There are some flubs, mainly the marriage of Johnny Storm to Ben Grimm’s ex-girlfriend (easily fixed later on by the revelation that it was actually a shape-changing alien the whole time! Surprise!), but all in all, this is one of the better continuous superhero runs that Marvel was responsible for in the ’80’s, and I think more than a few people would say that it was the greatest Fantastic Four run of all time.


Fantastic Four – The New Fantastic Four: Monsters Unleashed

I’m a writer guy. I love writing, specifically good writing. And so, there aren’t many artists in the superhero world I like enough to make me pick up their books based on art alone. Art Adams is one of those, which is probably why I picked this up in the first place in the mid 90’s. The Fantastic Four have been captured, and so an ad-hoc team of Marvel’s most popular heroes (Spider-Man, Wolverine, Ghost Rider, and the Hulk), team up to go after the bad guys. This was a fun story. It blends action and humour well, and Art Adams’ work  jumps off the page into your brain, as usual. Walt Simonson wrote this one, and I enjoyed it enough on reread that I’m going to try to give the rest of his run a shot.

Fantastic Four – The Mark Waid Years (Imaginauts, Unthinkable, Authoritative Action, Hereafter, Disassembled, Rising Storm)

As with Daredevil, my collection of FF stories has lots of holes it. For some reason I stayed away for most of the next 15 years after John Byrne left the book, until Mark Waid brought me back to comic’s first family. As with Byrne, Waid stuck to the basics, and focused on the FF as Marvel’s premier explorers, (or “Imaginauts” as Waid would have us believe).

In my opinion, Mark Waid and Mike Wieringo’s run on FF really set the bar for what is still possible with fun, all-ages mainstream comics. Those who say that it’s impossible to just tell a good, old-fashioned superhero story anymore hasn’t read this run. Waid starts where are truly great superhero comics start; with the characters. He recognizes that these 4 people are comic archetypes by now, and so Waid doesn’t try to change their characters to match his stories; he changes his stories to match their characters. And so the stories, while fresh and action packed, still feel very familiar, and accessible. Waid’s writing here isn’t continuity heavy, it’s character heavy.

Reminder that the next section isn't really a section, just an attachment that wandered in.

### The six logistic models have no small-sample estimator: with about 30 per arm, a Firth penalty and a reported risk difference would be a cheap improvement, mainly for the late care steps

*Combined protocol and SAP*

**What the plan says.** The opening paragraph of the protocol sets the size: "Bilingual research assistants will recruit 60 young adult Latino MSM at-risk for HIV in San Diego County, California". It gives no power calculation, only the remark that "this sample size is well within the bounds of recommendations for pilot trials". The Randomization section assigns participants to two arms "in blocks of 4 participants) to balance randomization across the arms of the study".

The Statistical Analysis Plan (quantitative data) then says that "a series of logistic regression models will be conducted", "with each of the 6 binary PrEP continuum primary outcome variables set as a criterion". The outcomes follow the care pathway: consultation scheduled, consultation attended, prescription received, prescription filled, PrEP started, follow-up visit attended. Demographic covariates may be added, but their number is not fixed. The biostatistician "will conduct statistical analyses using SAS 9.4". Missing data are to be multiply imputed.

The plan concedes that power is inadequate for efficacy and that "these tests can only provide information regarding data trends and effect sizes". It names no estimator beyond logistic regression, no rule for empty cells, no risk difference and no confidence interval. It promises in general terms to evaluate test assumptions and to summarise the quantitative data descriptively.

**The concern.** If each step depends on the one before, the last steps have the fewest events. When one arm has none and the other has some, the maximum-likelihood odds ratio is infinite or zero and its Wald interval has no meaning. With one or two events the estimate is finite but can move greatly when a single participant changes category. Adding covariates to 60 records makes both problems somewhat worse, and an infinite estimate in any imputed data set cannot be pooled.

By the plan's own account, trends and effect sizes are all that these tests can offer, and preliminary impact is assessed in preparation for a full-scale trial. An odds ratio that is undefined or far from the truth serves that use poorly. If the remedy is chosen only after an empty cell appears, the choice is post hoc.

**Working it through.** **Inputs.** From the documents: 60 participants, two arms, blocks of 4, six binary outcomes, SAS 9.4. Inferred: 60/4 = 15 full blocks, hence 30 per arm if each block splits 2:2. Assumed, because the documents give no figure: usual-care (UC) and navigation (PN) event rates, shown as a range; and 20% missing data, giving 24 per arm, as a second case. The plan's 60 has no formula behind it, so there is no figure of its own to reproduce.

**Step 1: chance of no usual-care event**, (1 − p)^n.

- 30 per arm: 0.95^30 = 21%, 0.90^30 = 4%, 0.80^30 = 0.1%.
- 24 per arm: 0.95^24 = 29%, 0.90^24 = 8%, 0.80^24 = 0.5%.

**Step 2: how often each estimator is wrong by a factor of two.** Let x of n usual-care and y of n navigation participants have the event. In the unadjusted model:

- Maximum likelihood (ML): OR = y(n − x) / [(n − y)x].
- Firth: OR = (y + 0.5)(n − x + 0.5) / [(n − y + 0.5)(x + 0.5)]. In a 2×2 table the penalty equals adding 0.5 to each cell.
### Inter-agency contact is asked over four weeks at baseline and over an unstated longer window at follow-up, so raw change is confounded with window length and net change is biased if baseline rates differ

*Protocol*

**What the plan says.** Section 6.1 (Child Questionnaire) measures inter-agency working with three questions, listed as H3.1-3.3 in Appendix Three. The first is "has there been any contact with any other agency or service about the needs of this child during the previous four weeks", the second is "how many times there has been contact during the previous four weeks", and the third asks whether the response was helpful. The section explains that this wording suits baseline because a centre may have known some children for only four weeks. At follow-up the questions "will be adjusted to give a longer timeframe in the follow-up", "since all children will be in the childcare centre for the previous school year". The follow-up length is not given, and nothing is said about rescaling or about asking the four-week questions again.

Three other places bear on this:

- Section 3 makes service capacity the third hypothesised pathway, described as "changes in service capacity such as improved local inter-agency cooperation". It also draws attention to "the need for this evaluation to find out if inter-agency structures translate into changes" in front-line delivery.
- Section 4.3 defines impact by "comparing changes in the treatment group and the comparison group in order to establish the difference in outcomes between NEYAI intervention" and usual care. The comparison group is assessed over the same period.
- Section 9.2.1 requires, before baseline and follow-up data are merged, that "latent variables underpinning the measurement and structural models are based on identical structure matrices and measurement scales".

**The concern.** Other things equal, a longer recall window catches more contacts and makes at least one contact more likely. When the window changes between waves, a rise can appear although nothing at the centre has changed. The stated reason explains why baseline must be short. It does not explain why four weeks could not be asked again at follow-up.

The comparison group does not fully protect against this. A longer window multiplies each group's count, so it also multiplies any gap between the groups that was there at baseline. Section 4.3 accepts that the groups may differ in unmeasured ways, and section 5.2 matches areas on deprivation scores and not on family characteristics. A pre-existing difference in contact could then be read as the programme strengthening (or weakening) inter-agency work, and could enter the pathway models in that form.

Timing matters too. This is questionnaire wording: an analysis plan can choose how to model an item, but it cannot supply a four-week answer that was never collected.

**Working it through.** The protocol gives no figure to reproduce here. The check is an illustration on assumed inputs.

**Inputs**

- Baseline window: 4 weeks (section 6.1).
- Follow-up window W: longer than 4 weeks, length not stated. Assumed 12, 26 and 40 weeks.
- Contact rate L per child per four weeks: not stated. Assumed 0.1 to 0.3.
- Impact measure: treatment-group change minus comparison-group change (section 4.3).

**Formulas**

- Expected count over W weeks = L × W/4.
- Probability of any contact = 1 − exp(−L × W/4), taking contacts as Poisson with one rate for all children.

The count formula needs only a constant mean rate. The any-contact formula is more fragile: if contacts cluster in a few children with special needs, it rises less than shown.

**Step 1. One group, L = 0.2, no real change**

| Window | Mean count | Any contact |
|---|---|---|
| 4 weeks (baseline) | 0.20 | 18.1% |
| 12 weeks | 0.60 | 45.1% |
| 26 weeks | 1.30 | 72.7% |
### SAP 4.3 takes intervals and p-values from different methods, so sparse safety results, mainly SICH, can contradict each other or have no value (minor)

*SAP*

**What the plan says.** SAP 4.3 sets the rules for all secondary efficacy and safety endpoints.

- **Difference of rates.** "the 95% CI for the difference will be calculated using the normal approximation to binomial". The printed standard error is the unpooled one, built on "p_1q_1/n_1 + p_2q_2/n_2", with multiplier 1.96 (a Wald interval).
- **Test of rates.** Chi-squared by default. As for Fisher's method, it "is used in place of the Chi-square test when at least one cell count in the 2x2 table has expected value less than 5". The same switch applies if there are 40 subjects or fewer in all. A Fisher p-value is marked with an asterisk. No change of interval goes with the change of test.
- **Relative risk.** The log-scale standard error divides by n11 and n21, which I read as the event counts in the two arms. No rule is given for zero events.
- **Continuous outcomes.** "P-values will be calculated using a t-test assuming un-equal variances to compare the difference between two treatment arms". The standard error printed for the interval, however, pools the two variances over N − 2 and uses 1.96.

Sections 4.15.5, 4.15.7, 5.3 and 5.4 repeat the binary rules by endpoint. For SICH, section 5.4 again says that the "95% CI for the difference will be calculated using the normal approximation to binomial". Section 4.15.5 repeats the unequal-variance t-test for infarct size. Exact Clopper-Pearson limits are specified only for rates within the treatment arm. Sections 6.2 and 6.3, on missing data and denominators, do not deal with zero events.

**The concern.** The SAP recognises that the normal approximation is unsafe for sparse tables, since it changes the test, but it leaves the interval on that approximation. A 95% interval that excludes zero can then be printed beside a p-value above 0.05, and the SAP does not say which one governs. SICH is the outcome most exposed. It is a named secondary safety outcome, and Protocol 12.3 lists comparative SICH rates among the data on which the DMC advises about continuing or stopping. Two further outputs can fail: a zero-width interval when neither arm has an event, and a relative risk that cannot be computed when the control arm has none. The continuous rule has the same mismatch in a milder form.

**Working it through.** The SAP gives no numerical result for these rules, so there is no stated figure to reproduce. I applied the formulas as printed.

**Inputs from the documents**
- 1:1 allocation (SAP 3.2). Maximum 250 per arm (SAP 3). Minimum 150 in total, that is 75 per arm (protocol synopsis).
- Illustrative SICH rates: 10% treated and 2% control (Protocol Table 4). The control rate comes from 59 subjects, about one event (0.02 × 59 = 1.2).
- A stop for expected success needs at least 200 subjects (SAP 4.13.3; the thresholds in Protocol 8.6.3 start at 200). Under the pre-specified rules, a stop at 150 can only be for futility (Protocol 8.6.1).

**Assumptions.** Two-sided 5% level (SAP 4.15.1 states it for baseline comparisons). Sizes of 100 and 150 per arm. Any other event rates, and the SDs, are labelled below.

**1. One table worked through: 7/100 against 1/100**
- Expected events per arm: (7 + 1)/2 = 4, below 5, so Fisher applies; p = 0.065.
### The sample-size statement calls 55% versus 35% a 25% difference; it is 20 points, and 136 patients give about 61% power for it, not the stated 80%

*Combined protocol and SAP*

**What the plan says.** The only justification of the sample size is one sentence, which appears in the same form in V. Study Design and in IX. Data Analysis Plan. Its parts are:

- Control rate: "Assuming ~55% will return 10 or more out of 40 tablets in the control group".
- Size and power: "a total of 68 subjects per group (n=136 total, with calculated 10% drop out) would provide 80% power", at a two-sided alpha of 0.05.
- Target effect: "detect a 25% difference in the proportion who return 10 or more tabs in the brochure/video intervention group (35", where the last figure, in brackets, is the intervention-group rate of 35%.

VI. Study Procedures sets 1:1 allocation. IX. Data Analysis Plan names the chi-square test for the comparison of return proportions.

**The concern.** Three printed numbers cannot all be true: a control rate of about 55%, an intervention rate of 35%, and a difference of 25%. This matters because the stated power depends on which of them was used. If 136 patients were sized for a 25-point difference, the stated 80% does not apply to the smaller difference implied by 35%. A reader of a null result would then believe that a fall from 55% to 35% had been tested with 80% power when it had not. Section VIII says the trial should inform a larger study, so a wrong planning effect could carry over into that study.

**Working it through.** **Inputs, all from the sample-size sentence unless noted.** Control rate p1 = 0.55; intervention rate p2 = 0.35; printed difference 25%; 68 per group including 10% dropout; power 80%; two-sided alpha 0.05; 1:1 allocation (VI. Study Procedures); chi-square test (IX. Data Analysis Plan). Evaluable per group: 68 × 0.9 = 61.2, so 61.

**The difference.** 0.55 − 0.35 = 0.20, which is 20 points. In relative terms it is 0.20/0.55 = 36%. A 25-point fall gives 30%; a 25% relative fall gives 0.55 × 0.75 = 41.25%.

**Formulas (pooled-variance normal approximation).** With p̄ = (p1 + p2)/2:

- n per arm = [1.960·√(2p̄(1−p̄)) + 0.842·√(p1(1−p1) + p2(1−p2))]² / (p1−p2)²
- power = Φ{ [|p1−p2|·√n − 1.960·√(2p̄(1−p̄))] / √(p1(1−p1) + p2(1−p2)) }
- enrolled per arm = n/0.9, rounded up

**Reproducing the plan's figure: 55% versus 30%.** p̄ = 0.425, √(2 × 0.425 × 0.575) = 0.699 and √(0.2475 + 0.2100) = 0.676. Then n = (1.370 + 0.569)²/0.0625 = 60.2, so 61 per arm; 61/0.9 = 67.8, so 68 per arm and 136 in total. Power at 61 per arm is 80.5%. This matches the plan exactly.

Of course, any writer who tackles the FF eventually has to bring Doctor Doom into the mix. To Waid’s credit, he resists the urge for as long as possible, but then tells one of the most horrifying Doom stories of all time, one that focuses on Doom as a tortured, sociopathic villain, rather than as a two-dimensional punching bag. There’s so much to love here, but I’d be remiss in pointing out a few of my favourite moments: Reed telling his daughter the real reason why he went public with the Fantastic Four; Ben telling Franklin how hard it is for him just to get through every day; Johnny becoming the CFO of Fantastic Four Enterprises; Johnny and Sue switching powers, and many more.

For superhero comics, it doesn’t get much better than this. While John Byrne’s time on the title might have been the most successful, and Jonathan Hickman’s current run might be the most critically acclaimed, it’s Waid’s that I’ll always go back to. It’s my personal favourite Fantastic Four run, and one of my all-time favourite all-ages superhero comic.


Fantastic Four – The Mark Millar Years (World’s Greatest, The Master Of Doom)

Or year, to be more accurate. Millar  and Brian Hitch only did 15 issues of the Fantastic Four, but they definitely left a mark. As usual with Millar’s comics, this story was epic, ambitious, and ultimately disappointing. There were some big additions introduced (The “mentor” of Doctor Doom, the creation of an alternate Earth to eventually move all of Earth’s citizens to, etc), but the payoff was poor, especially with the Doom’s mentor storyline. This is the catch-22 of superhero comics: If you don’t add anything new, than people complain that your book is boring. If you DO add new concepts, then people complain that you’re monkeying around with time-tested classics. Millar decides to monkey, but doesn’t take enough time to really build up his new villains, or to develop subplots (Ben’s “marriage” comes to mind), that really should take years to pay off, not months. And so although he keeps telling us that they’re real threats, we don’t really believe him. These are fun stories though, and while I won’t say that they’re essential, they’re definitely worth a gander.


Fantastic Four – The Jonathan Hickman Years (Vol. 1, 2, 3)